The Latest: Rights groups cautiously hail Liu Xia departure

The Latest on the release of Nobel laureate's widow Liu Xia from house arrest (all times local):

5:30 p.m.

Human rights groups are cautiously celebrating Liu Xia's departure from China on Tuesday, as they urge the international community to keep in mind the abuses suffered by her and her late husband, Nobel Peace laureate Liu Xiaobo.

Patrick Poon, a China researcher for Amnesty International, said Liu Xia is "a very important example of how international pressure still can work on human rights cases in China" at a time when many believe lobbying the country on such issues is futile.

But China Human Rights Defenders researcher Frances Eve said Liu's release was an "easy win" for China.

Eve said the government sought to "make it seem as though it is a country ruled according to law when everything about her case has shown demonstrably that it is not."

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4 p.m.

The Chinese government has confirmed the widow of Nobel Peace Prize laureate Liu Xiaobo has left China for Germany, saying Liu Xia is seeking medical treatment.

Foreign Ministry spokeswoman Hua Chunying said Tuesday that Liu Xia departed to get "medical treatment according to her own will." Hua provided no further information.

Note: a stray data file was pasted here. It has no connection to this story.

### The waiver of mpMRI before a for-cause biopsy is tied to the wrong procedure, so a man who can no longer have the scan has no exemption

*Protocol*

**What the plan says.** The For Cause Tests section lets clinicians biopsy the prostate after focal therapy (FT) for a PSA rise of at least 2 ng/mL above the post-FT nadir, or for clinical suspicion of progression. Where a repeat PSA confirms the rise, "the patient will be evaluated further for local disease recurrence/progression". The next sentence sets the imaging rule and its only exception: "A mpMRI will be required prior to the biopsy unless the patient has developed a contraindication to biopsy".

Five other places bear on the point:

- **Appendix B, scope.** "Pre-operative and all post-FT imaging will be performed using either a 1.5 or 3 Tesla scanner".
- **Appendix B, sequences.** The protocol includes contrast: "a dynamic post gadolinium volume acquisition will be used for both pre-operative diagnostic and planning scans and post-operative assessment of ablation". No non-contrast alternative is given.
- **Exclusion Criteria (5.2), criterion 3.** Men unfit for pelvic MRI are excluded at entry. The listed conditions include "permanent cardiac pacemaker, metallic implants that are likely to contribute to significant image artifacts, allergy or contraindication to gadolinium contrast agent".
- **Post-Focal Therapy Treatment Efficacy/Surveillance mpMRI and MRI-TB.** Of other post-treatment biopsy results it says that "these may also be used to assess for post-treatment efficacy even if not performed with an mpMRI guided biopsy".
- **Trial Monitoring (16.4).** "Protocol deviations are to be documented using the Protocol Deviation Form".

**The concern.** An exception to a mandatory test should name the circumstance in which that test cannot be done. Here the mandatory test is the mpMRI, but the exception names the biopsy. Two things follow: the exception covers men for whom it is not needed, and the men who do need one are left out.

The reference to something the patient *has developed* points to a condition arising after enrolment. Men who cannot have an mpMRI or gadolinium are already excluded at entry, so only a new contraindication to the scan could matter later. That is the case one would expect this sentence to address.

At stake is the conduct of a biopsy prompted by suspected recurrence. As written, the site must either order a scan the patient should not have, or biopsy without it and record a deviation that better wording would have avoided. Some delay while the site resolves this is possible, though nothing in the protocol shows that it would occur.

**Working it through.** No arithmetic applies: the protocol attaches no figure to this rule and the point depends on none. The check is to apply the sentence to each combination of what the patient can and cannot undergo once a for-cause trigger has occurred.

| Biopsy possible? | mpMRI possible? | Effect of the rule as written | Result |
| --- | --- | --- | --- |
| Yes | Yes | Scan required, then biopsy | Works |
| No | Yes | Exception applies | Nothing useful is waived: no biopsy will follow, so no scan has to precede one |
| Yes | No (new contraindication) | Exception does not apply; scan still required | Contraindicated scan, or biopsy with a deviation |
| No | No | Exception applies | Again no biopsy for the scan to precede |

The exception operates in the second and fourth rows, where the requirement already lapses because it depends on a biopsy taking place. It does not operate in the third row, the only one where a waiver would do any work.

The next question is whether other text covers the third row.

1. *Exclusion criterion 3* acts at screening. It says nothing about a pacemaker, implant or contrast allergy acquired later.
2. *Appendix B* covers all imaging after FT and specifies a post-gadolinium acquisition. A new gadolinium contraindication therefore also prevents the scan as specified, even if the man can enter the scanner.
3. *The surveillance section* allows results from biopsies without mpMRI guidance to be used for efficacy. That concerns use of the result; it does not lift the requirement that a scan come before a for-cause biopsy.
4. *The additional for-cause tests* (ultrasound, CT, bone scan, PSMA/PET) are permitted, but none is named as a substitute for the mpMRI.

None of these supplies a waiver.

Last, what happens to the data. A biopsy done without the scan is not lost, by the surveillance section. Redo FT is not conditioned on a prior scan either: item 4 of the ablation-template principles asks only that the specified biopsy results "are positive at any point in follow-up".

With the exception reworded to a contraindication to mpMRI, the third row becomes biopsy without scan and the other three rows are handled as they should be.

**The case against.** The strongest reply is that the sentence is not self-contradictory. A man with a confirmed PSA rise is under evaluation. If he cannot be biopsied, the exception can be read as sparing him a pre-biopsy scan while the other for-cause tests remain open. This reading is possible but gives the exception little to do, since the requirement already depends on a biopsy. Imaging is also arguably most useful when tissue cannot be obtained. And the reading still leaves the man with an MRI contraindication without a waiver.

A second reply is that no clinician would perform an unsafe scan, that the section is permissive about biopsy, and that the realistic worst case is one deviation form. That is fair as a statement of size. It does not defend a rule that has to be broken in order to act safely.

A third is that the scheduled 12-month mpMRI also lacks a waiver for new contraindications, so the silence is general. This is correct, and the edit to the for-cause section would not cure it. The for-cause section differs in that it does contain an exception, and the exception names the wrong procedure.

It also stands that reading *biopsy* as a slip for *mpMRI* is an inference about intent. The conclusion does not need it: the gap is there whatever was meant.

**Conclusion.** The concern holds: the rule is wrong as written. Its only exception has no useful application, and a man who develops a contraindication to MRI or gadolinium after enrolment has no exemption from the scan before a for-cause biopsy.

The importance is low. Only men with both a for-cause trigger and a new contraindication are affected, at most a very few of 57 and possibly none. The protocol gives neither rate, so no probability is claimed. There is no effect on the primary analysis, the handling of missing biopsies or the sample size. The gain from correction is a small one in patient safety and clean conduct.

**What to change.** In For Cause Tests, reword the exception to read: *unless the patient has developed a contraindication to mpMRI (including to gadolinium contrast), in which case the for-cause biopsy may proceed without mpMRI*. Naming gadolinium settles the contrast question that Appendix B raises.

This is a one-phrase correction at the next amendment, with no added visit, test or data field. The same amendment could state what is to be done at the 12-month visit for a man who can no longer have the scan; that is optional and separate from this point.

China has previously criticized calls by Western governments for Liu's release, saying that foreign countries were making "improper remarks" over what Beijing sees as a domestic affair.

Officials have also insisted that Liu Xia was free to move around — a clear contradiction of the reality on the ground, according to her friends and people who encountered guards blocking their attempts to visit her at her home in Beijing.

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1:45 p.m.

A person briefed on the matter says Liu Xia, the widow of Chinese Nobel Peace Prize Laureate Liu Xiaobo, has left China for Europe after eight years under house arrest.

Western governments and activists have urged China for years to release Liu Xia, citing the fact that she has never been charged with any crime.

Chinese authorities put her under house arrest in 2010, days after the Norwegian Nobel Committee awarded her imprisoned husband the Peace Prize, infuriating the Chinese government.

Liu Xiaobo died of liver cancer last July while under government custody, prompting new international calls for Liu Xia's release.

China sentenced Liu Xiaobo in 2009 to 11 years' imprisonment on charges of inciting subversion of state power.